Target 4 C: Teachers
By 2030, substantially increase the supply of qualified teachers, including through international cooperation for teacher training in developing countries, especially least developed countries and small island developing States
CREDIT: Heather Perry/UNHCR. Ekhlas is a refugee who was forced to flee the outbreak of civil war in Sudan with her mother, father and three younger brothers in 2003 and who has become an English Language Learner teacher in Portland, Maine.
- Internationally comparable data on teacher indicators remain surprisingly scarce. Relatively few countries report even a basic headcount of teachers, and that does not take teaching hours, teachers in administrative positions and other complexities into account.
- Using national definitions, 85% of primary teachers globally were trained in 2017, a decline of 1.5 percentage points since 2013. Only 64% of primary teachers were trained in sub-Saharan Africa, where some countries’ ability to maintain entry standards while recruiting teachers at high rates is stretched. In Niger, 13% of primary teachers were newly recruited in 2013, one of the highest rates, but only 37% of them were trained.
- Only 51% of countries have the minimum data to estimate teacher attrition rates. Moreover, available data are not always straightforward to interpret. They may refer only to public schools, as in Uganda, or may cover regions without accounting for cross-regional mobility, as in Brazil.
- Caution is needed in interpreting attrition estimates. Monitoring individual teachers in Australia, revealed that 83% of those who left returned within two years, at least half of them from paid leave.
- International teacher migration can improve teacher access to professional development opportunities and host countries’ teaching force diversity. But it can also result in sending systems and migrating teachers suffering losses. Regulations and monitoring of recruitment, hiring and working conditions are needed to protect them.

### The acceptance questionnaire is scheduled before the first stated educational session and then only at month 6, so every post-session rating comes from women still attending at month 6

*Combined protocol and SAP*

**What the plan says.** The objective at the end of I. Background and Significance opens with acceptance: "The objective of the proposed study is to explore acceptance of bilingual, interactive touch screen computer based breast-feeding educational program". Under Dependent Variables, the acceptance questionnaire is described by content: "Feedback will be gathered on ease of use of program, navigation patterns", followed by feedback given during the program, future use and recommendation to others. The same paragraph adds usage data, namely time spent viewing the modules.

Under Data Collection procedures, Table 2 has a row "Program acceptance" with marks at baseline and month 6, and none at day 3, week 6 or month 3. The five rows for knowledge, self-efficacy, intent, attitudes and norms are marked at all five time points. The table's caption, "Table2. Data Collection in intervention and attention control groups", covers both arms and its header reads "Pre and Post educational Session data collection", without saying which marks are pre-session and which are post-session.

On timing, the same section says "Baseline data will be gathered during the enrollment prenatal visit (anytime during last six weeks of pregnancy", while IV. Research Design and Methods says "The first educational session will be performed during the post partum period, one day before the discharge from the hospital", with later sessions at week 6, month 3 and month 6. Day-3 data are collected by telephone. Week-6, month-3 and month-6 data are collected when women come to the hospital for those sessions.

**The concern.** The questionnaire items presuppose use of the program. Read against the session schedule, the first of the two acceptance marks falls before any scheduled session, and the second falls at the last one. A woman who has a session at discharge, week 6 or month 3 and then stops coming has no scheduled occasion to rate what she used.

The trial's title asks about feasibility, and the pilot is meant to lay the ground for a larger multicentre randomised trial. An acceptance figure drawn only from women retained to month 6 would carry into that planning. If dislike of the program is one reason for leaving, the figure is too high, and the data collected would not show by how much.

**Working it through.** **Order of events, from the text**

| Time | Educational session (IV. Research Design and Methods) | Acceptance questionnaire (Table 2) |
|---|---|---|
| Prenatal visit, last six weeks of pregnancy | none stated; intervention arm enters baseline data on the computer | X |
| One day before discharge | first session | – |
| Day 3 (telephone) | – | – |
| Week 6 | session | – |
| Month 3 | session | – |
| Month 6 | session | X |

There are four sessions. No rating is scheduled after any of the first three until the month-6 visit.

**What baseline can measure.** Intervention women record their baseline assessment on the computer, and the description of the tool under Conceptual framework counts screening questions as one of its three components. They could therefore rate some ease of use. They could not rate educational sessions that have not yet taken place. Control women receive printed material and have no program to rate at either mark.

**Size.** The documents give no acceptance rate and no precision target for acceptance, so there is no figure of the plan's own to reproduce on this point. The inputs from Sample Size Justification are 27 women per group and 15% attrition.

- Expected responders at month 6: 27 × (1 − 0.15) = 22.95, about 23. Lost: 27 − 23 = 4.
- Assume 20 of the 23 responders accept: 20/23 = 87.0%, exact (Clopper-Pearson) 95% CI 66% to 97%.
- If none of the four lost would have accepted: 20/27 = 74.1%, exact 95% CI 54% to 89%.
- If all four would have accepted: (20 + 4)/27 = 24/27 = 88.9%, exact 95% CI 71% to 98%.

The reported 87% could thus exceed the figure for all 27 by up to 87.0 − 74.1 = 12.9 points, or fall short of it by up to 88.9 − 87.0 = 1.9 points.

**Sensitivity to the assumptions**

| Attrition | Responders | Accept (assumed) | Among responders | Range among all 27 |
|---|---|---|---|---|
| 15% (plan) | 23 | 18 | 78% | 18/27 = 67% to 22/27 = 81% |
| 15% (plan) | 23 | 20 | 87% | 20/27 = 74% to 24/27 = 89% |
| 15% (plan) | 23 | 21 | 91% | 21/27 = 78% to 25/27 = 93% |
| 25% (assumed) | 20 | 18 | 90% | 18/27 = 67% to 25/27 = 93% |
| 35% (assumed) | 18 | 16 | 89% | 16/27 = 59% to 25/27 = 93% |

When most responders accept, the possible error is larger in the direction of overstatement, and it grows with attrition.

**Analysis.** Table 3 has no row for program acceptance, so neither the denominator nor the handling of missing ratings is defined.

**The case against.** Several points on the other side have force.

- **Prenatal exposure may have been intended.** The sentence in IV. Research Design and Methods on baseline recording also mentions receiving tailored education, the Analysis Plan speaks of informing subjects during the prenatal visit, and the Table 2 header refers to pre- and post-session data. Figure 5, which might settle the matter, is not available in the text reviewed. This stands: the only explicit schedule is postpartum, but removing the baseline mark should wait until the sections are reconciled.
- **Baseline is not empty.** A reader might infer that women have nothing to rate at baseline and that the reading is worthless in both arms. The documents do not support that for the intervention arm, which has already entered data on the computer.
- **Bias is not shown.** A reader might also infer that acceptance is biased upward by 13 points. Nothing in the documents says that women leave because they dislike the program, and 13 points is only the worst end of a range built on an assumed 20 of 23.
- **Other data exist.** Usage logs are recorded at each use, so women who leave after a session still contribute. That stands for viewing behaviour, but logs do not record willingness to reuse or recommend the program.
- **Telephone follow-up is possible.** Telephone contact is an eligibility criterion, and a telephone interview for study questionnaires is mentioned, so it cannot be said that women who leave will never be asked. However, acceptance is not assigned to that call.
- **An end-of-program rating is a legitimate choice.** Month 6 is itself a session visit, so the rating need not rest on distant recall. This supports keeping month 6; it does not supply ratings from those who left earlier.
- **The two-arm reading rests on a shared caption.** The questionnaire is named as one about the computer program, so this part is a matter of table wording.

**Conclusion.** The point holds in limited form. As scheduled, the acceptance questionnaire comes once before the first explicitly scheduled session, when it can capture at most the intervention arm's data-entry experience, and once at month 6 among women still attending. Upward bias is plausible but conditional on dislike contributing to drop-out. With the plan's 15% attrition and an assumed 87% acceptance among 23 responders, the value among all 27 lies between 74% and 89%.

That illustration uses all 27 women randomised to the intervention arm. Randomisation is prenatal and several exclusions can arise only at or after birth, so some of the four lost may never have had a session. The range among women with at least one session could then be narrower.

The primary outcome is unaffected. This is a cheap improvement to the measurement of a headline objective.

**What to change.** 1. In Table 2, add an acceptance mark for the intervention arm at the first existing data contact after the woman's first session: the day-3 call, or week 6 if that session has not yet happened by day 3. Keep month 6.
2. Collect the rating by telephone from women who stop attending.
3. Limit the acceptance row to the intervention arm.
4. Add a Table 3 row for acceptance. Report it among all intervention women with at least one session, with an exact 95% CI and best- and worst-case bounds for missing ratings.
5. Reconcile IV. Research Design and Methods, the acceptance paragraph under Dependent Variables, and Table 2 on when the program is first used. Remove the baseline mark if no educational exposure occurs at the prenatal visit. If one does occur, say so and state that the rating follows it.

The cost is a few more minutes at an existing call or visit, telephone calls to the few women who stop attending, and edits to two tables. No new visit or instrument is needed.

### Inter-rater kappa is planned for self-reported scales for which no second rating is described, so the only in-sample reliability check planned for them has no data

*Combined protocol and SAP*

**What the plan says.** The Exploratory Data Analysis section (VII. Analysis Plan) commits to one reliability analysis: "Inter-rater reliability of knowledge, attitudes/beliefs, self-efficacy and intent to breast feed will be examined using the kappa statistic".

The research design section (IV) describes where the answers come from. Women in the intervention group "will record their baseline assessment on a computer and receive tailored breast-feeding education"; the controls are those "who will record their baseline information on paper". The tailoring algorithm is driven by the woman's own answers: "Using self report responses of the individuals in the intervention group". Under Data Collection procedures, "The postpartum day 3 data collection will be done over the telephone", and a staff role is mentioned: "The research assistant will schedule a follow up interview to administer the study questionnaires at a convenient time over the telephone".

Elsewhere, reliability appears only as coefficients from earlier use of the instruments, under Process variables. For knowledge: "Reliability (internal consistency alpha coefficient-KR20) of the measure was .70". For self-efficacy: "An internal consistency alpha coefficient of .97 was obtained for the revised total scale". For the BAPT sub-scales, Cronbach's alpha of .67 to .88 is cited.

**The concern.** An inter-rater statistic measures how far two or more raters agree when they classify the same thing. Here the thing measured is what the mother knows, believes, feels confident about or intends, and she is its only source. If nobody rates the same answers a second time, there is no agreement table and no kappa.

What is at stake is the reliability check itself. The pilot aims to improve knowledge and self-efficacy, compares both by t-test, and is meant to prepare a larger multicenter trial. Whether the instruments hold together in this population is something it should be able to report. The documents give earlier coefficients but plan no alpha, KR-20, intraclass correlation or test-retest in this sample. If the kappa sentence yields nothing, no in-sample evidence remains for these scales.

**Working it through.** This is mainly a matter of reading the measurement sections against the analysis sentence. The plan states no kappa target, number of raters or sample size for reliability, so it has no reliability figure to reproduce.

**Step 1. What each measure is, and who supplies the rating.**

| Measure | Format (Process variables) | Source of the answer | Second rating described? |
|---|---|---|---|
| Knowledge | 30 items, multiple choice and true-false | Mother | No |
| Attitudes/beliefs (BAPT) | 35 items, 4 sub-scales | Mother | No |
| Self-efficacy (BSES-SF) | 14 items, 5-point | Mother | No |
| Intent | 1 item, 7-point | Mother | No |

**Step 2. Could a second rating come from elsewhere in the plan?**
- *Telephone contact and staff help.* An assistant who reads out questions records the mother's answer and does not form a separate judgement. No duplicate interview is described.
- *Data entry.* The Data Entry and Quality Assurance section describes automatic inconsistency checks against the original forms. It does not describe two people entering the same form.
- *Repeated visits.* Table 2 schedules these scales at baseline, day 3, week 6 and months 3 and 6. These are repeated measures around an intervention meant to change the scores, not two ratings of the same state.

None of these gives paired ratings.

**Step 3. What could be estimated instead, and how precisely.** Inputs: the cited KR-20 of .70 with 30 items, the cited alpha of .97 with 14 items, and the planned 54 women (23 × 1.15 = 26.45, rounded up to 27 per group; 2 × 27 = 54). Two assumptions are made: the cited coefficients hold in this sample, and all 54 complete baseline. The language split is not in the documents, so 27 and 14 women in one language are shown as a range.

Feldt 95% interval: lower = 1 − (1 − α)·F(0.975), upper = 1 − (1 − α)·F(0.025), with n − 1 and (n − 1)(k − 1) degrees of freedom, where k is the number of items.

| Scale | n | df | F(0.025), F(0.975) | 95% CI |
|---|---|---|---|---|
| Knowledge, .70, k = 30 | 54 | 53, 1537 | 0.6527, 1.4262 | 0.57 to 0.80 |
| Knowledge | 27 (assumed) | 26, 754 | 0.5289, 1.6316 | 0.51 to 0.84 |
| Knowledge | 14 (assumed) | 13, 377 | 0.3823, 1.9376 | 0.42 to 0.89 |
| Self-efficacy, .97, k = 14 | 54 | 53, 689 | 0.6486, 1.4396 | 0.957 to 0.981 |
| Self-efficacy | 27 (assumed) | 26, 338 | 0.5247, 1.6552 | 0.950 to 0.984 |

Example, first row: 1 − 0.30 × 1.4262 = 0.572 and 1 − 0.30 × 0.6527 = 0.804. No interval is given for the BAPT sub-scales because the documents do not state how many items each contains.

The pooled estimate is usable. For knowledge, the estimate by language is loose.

Gathering internationally comparable data on teacher-related indicators remains challenging. Relatively few countries generate comparable data, especially for secondary education, even using the most basic definition of the teacher headcount, which ignores number of teaching hours and number of teachers in administrative positions.
Low and lower middle income countries continue to suffer severe shortages of trained and qualified primary school teachers. Some sub-Saharan African countries have high recruitment rates, potentially undermining entry standards if teacher education capacity is limited. In Niger, where 13% of primary teachers were newly recruited in 2013, only 37% of them were trained (Figure 16).
Figure 16: Teacher education standards are difficult to maintain with higher recruitment rates
High recruitment rates do not just indicate education expansion; they may be necessary to replace departures. Reliable data on attrition are patchy and hard to interpret. Accurate estimates require personnel data that assign identification numbers, so individuals can be traced as they qualify, enter, exit and re-enter the profession. Data should distinguish among various leavers and entrants, including re-entrants. Monitoring attrition requires a national system and information on all types of schools in systems with diversified provision, but often the information available is only local (e.g. Brazil) or concerns only public schools (e.g. Uganda).
Research from countries including Chile, Sweden and the United States found higher attrition among teachers who were less experienced, more qualified (and therefore more employable elsewhere), placed in more challenging or rural schools, inadequately paid or on short-term contracts. However, evidence from longitudinal studies in Australia implied that most teachers who appeared to have left did so for family reasons and returned to the profession within two years.
Previous year’s Target 4.C